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Posted on December 8, 2020 by  & 
External Company Press Release

Researchers use Facebook Activity to Predict Psychiatric Diagnoses

Researchers at The Feinstein Institutes for Medical Research developed novel machine learning (ML) algorithms from a user's Facebook activity capable of accurately predicting those who go on to develop schizophrenia spectrum disorders (SSD) and mood disorders (MD) more than a year prior to the patient's first hospitalization and official diagnosis. This milestone accomplishment — made in collaboration with computer scientists at IBM Research and published in Nature Partner Journals Schizophrenia — further supports the integration of digital activity and social media into early intervention and psychiatric care.
In an effort to improve psychiatric screening procedures and trajectories to care, research led by Michael Birnbaum, MD, assistant professor at Feinstein Institutes' Institute of Behavioral Science, analyzed Facebook data 18 months prior to the first psychiatric hospitalization. The study team extracted 3,404,959 Facebook messages and 142,390 images across 223 consented participants to identify characteristics that distinguished participants with SSD and MD from healthy volunteers (HV). For further information see the IDTechEx report on AI in Medical Diagnostics 2020-2030: Image Recognition, Players, Clinical Applications, Forecasts.
Some of the key findings include:
  • SSD and MD participants were more likely to use swear words in comparison to HV
  • SSD used more perception words - like "hear," "see" and "feel," than MD or HV
  • MD used more words related to blood, pain and other biological processes
  • Closer to hospitalization, punctuation increased in SSD compared to HV
  • The use of negative emotion words increased in MD compared to HV
  • In regard to image use, the height and width posted by participants with SSD and MD were smaller than HV, and MD photos contained more blues and less yellows
The time between illness onset and receiving appropriate care can be lengthy and mental health professionals are looking for new methods to objectively identify early warning signs of emerging psychiatric symptoms that could improve early intervention strategies. To date, most prior studies exploring associations between social media activity and psychiatric diagnoses relied on assumptions about clinical and diagnostic status. This study is one of the first to use real patient data with clinically confirmed and validated psychiatric diagnoses to develop machine learning algorithms, and to explore social media activity over a year in advance of receiving psychiatric care.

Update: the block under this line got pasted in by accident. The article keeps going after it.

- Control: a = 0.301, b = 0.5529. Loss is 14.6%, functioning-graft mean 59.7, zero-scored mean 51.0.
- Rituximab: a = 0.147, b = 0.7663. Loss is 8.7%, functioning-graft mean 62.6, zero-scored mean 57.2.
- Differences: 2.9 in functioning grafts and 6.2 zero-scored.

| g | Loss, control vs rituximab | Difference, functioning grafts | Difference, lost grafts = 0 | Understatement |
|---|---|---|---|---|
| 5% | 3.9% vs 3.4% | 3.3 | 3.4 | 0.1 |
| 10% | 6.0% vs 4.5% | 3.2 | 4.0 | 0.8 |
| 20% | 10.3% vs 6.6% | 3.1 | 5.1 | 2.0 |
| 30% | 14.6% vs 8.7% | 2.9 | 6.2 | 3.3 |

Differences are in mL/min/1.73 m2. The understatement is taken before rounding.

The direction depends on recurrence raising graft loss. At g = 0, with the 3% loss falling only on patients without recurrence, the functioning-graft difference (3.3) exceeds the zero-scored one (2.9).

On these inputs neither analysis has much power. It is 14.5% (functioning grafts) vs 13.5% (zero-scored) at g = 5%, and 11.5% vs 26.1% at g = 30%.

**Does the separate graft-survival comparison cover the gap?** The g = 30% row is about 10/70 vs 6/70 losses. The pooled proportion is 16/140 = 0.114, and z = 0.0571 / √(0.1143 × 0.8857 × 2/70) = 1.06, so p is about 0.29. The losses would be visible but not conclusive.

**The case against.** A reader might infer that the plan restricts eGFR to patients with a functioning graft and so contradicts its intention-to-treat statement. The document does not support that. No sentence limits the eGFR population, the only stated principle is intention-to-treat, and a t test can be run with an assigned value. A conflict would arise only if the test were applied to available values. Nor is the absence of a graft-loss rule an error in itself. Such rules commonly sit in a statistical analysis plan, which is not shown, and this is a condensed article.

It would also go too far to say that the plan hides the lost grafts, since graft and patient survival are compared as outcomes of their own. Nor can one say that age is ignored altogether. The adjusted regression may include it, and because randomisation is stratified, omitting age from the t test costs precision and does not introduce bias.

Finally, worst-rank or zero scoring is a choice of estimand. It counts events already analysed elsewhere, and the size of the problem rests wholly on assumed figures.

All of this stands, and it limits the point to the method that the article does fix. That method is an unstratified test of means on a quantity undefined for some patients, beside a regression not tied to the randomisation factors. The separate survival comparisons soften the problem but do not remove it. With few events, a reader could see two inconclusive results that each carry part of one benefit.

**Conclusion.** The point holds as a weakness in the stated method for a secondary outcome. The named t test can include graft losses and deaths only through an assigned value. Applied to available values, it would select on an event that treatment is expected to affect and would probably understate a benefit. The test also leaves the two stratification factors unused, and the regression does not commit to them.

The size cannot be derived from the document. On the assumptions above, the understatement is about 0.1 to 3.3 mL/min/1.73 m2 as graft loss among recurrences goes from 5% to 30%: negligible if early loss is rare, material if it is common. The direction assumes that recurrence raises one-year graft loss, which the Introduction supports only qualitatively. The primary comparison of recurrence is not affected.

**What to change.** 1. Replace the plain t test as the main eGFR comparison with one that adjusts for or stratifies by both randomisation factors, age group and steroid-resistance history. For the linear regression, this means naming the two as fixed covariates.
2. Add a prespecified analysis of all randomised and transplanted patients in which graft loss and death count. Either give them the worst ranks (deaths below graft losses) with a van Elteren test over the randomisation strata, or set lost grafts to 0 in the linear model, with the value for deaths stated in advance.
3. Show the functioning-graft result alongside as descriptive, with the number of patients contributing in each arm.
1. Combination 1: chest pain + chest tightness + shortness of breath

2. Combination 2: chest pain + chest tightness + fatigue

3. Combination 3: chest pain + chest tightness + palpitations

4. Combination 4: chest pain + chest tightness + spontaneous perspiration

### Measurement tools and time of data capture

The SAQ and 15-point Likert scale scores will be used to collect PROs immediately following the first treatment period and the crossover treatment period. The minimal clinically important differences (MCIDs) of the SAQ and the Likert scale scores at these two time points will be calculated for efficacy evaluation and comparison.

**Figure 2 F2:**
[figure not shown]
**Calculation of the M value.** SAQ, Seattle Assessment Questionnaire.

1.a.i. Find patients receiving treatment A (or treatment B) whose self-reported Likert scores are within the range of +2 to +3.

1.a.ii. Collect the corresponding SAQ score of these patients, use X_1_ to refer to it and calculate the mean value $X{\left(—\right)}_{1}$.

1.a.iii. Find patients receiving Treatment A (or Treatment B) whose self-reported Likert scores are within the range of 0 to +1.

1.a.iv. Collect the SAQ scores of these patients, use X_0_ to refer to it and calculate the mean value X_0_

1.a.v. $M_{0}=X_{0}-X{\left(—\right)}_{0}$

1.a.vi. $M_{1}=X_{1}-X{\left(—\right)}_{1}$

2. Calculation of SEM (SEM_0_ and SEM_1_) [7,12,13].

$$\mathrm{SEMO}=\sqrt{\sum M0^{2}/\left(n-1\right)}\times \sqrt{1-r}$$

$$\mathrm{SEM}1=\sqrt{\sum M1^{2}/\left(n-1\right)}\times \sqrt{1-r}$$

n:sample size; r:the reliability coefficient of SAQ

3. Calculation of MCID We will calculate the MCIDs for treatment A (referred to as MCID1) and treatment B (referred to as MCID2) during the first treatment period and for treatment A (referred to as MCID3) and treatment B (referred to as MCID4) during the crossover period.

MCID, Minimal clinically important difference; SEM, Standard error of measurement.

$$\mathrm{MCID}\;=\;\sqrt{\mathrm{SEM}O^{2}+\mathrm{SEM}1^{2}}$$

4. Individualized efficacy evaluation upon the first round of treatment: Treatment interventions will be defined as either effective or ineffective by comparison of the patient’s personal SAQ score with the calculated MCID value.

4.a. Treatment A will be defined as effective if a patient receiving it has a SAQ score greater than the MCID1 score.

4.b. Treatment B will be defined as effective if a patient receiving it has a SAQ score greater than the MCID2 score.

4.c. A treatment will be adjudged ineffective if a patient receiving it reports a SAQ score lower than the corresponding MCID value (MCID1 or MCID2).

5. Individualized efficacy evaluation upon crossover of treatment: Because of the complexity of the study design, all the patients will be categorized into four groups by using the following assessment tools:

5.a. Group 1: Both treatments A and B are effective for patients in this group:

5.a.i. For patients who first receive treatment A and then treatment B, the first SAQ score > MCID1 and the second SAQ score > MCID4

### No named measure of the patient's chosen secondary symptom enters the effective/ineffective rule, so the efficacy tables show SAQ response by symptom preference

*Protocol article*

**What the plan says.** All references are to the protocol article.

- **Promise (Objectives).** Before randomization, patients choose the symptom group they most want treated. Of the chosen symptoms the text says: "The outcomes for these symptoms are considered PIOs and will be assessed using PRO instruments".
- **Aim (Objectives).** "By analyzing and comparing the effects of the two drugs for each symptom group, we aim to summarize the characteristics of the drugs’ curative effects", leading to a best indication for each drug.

"There is great promise in the current research regarding the relationship between social media activity and behavioral health, and our results published with IBM Research today demonstrate that machine learning algorithms are capable of identifying signals associated with mental illness, well over a year in advance of the first psychiatric hospitalization," said Dr. Birnbaum, program director for Northwell Health's Early Treatment Program (ETP). "We have the potential to thoughtfully bring psychiatry into the modern, digital age by integrating these data into the field."
This research is one of many recent publications from Dr. Birnbaum and team that point to the promise of social media and online activity for psychiatry. Most recently, in collaboration with Cornell Tech and Georgia Tech, a paper published in Public Library of Science One analyzed over 400,000 search queries, utilizing one year's worth of data in advance of the first psychiatric hospitalization. Differences in timing, frequency and content of searches were observed in those with SSD and MD compared to HV, similar to today's published Facebook research.
"Early diagnosis of serious mental illness significantly improves long term outcomes and treatment responses," said Kevin J. Tracey, MD, president and CEO of the Feinstein Institutes."Dr. Birnbaum is pioneering social media and digital clinical strategies to detect illness at the critical early stages when treatments are most likely to be effective."
Source: Feinstein Institutes for Medical Research
Top image: Pixabay
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